fb pixel

Log In

Reset Password

A warrior princess of comedy speaks on improvisation

December 15, 2005


It was an actual coronation, with a tiara,&

says Eve Smythe, recalling the day she was crowned a &

warrior princess of comedy&

and inducted into the popular women&

s improv troupe, the Hamazons.

Smythe has been part of the zany act for two years, doing shows like &

UFOs: Unidentified Foreign Objects,&


Ham Noir&

and &

Holiday Hooplah&

at venues such as the Craterian and Sambuca Martini Bar and Bistro in Medford, the Stardust Repertory Theatre in Grants Pass and the Black Swan and Southern Oregon University in Ashland.


s also embarked on a few other adventures, such as writing and performing her one-woman show &

What Big Teeth You Have: Or Little Red Bites Back,&

which was critically acclaimed in Seattle. She wrote her second play, &

The Snow White Project&

for Oregon Stage Works in September, and then produced and performed it with a cast of 10 in October.


It was amazing to be on stage and hear the words I&

d written come out of peoples&

mouths and to hear the audience, people from ages 4 to 60, laughing,&

says Smythe. &


s been a couple of months, and I can hardly believe it happened.&

Comparing scripted and improvisational acting, she says, &

When I originally became an actor it was all about scripted, and I love improv.... They both feed me in different ways. I like how with a script you can lean into the words, kind of craft it and hone it ... improv is all about being spontaneous &


s disposable.&

Smythe also performs TheatreSports with the Second Saturday Players and teaches acting with an emphasis on improv at Oregon Stage Work&

s theater for youth, Acting Academy, which she started one year ago with Kate Sullivan.


— — Name: Eve Smythe — Age: &


m still 40&

— Seattle. — Training: San Francisco State University, degree in theater arts; — Bay Area TheaterSports. — Niche: Performer — Claim to Fame: Being coronated as a Hamazon warrior princess of comedy. — Inspiration: Bringing laughter to people


It amazes me that I can teach children who walk in kind of shy and withdrawn but leave opened up and able to stand up and speak up for themselves and share their ideas and glory in their mistakes. All the theater games make it fun ...&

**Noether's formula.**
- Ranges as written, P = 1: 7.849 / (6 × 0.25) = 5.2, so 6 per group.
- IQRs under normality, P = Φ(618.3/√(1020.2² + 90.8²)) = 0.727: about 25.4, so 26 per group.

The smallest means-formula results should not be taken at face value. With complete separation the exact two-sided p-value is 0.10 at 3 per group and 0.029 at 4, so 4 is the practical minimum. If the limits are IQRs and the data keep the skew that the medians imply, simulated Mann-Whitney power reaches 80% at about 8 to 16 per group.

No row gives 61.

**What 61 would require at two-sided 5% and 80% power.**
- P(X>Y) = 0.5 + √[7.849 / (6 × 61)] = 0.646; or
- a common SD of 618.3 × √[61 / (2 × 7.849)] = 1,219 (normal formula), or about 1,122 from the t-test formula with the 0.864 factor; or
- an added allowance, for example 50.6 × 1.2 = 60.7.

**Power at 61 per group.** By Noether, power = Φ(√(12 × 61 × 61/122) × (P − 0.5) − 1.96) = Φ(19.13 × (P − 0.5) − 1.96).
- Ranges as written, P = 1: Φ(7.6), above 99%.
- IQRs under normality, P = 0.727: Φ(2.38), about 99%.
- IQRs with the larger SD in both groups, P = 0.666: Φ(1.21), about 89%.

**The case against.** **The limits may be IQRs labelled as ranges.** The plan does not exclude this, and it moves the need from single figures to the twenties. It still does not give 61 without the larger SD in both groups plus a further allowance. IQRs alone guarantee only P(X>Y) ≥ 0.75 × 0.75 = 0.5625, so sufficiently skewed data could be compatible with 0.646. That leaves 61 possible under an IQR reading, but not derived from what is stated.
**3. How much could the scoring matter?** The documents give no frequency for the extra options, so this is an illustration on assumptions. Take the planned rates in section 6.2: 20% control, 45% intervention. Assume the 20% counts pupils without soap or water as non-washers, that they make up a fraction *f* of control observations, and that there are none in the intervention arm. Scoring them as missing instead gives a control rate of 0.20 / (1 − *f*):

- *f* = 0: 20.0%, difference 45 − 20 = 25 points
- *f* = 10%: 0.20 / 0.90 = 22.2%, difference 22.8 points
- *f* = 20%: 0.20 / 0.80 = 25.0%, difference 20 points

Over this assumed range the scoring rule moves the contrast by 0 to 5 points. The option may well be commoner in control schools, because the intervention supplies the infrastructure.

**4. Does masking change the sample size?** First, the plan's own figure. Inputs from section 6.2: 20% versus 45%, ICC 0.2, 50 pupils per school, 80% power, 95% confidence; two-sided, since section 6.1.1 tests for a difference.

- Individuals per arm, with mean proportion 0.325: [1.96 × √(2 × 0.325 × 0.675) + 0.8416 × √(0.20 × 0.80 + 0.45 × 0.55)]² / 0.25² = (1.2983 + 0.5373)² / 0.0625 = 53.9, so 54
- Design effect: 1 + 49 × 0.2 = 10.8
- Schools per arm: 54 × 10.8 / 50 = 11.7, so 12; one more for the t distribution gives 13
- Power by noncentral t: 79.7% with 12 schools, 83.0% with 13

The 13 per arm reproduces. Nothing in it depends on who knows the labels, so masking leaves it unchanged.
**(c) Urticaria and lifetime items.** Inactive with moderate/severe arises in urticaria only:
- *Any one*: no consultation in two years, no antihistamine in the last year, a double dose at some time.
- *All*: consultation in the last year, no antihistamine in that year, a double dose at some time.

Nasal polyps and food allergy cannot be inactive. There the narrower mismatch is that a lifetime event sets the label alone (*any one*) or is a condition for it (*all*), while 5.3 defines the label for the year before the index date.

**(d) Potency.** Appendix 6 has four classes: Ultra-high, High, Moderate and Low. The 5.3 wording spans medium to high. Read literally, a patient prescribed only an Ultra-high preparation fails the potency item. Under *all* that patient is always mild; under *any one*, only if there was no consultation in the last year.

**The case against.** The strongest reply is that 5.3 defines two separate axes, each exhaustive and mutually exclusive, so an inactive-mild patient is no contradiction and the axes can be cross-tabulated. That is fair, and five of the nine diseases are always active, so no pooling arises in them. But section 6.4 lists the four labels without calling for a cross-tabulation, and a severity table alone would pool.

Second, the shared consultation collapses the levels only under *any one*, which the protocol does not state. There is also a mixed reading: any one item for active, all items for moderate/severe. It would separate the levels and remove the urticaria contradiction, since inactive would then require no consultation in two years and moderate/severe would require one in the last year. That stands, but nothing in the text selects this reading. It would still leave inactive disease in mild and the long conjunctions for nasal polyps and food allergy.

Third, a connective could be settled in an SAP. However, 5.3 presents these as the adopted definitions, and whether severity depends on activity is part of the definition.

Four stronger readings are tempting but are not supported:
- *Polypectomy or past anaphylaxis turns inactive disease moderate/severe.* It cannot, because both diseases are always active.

Smythe knows exactly how her shy students feel on their first day: &

Improv was my biggest fear,&

Smythe recalls. &

The university then didn&

t have classes in it. I had a friend who was involved in improv and being out of college and feeling like &

145;now what?&

... I said let&

s go jump off this cliff!&

She studied and performed with Bay Area TheaterSports (BATS) and was hooked. But the fear&

s never completely gone.


Even with the Hamazons, there&

s always this moment back stage when I think &

145;Are we really doing this?&

because with improv if you&

re going to fail, you&

re going to fail big,&

she says, adding, &

but with improv you can always start over.&

Born and raised in Seattle, she moved to the Bay Area when she was 19, to Medford about 19 years later, and then to Talent about a year ago.


One thing that totally amazed me about Ashland was that I had no idea there was, outside of Shakespeare, such a thriving and supportive theater community here. I&

ve just felt so welcomed.&

One of the things she loves best about her art is the &

connecting between performer and audience.&

Asked when she knew what she wanted to do for a living, Smythe replies, &

I don&

t remember when I d




s not that she grew up in an acting family or had any early training. She just always enjoyed performing, from spontaneously creating stories to music and acting them out for her own enjoyment to role playing story book characters. She recalls being &

very attracted to stories,&

listening to them and being an avid reader. There were no acting classes or drama clubs, yet in spite of high school jitters, she knew that in college she would major in theater arts.

Next month, Smythe will be performing in a two-person cast production of the &

Lion the Witch and the Wardrobe,&

directed by Bruce Hostetler and a fundraiser for the second grade class at Ashland&

s Waldorf school. For ticket information, call 301-6941.